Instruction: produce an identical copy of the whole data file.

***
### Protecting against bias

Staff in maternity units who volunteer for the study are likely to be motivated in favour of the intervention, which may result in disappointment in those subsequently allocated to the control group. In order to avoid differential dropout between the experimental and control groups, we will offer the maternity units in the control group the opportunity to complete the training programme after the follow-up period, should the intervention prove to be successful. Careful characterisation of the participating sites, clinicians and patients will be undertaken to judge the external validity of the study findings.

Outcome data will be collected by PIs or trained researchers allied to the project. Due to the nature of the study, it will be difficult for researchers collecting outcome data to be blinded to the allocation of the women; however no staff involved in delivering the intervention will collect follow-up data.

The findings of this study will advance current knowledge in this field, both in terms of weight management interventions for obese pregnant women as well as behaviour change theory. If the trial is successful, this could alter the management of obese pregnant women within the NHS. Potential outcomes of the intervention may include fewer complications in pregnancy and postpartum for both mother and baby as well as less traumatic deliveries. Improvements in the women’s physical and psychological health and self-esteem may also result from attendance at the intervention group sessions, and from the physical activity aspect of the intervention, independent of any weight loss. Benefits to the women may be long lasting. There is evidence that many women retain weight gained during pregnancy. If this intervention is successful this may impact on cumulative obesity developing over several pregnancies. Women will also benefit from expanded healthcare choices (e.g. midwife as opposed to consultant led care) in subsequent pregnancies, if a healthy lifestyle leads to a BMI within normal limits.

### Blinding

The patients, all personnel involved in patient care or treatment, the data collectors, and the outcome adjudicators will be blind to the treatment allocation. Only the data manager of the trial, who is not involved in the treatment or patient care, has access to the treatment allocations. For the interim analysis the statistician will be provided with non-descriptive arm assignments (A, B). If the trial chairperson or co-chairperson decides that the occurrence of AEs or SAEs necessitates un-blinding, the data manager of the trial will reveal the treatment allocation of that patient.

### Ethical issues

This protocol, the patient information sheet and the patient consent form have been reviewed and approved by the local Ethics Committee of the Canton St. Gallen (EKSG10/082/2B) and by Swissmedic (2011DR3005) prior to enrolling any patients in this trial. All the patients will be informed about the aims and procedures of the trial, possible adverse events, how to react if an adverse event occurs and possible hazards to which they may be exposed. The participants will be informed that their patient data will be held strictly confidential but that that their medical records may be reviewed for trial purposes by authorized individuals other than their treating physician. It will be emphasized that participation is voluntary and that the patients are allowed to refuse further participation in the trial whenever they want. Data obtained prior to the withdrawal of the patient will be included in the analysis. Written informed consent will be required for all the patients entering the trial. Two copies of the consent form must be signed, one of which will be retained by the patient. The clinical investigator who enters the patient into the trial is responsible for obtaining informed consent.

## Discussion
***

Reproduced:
### Protecting against bias

Staff in maternity units who volunteer for the study are likely to be motivated in favour of the intervention, which may result in disappointment in those subsequently allocated to the control group. In order to avoid differential dropout between the experimental and control groups, we will offer the maternity units in the control group the opportunity to complete the training programme after the follow-up period, should the intervention prove to be successful. Careful characterisation of the participating sites, clinicians and patients will be undertaken to judge the external validity of the study findings.

Outcome data will be collected by PIs or trained researchers allied to the project. Due to the nature of the study, it will be difficult for researchers collecting outcome data to be blinded to the allocation of the women; however no staff involved in delivering the intervention will collect follow-up data.

The findings of this study will advance current knowledge in this field, both in terms of weight management interventions for obese pregnant women as well as behaviour change theory. If the trial is successful, this could alter the management of obese pregnant women within the NHS. Potential outcomes of the intervention may include fewer complications in pregnancy and postpartum for both mother and baby as well as less traumatic deliveries. Improvements in the women’s physical and psychological health and self-esteem may also result from attendance at the intervention group sessions, and from the physical activity aspect of the intervention, independent of any weight loss. Benefits to the women may be long lasting. There is evidence that many women retain weight gained during pregnancy. If this intervention is successful this may impact on cumulative obesity developing over several pregnancies. Women will also benefit from expanded healthcare choices (e.g. midwife as opposed to consultant led care) in subsequent pregnancies, if a healthy lifestyle leads to a BMI within normal limits.

### Blinding

The patients, all personnel involved in patient care or treatment, the data collectors, and the outcome adjudicators will be blind to the treatment allocation. Only the data manager of the trial, who is not involved in the treatment or patient care, has access to the treatment allocations. For the interim analysis the statistician will be provided with non-descriptive arm assignments (A, B). If the trial chairperson or co-chairperson decides that the occurrence of AEs or SAEs necessitates un-blinding, the data manager of the trial will reveal the treatment allocation of that patient.

### Ethical issues

This protocol, the patient information sheet and the patient consent form have been reviewed and approved by the local Ethics Committee of the Canton St. Gallen (EKSG10/082/2B) and by Swissmedic (2011DR3005) prior to enrolling any patients in this trial. All the patients will be informed about the aims and procedures of the trial, possible adverse events, how to react if an adverse event occurs and possible hazards to which they may be exposed. The participants will be informed that their patient data will be held strictly confidential but that that their medical records may be reviewed for trial purposes by authorized individuals other than their treating physician. It will be emphasized that participation is voluntary and that the patients are allowed to refuse further participation in the trial whenever they want. Data obtained prior to the withdrawal of the patient will be included in the analysis. Written informed consent will be required for all the patients entering the trial. Two copies of the consent form must be signed, one of which will be retained by the patient. The clinical investigator who enters the patient into the trial is responsible for obtaining informed consent.

## Discussion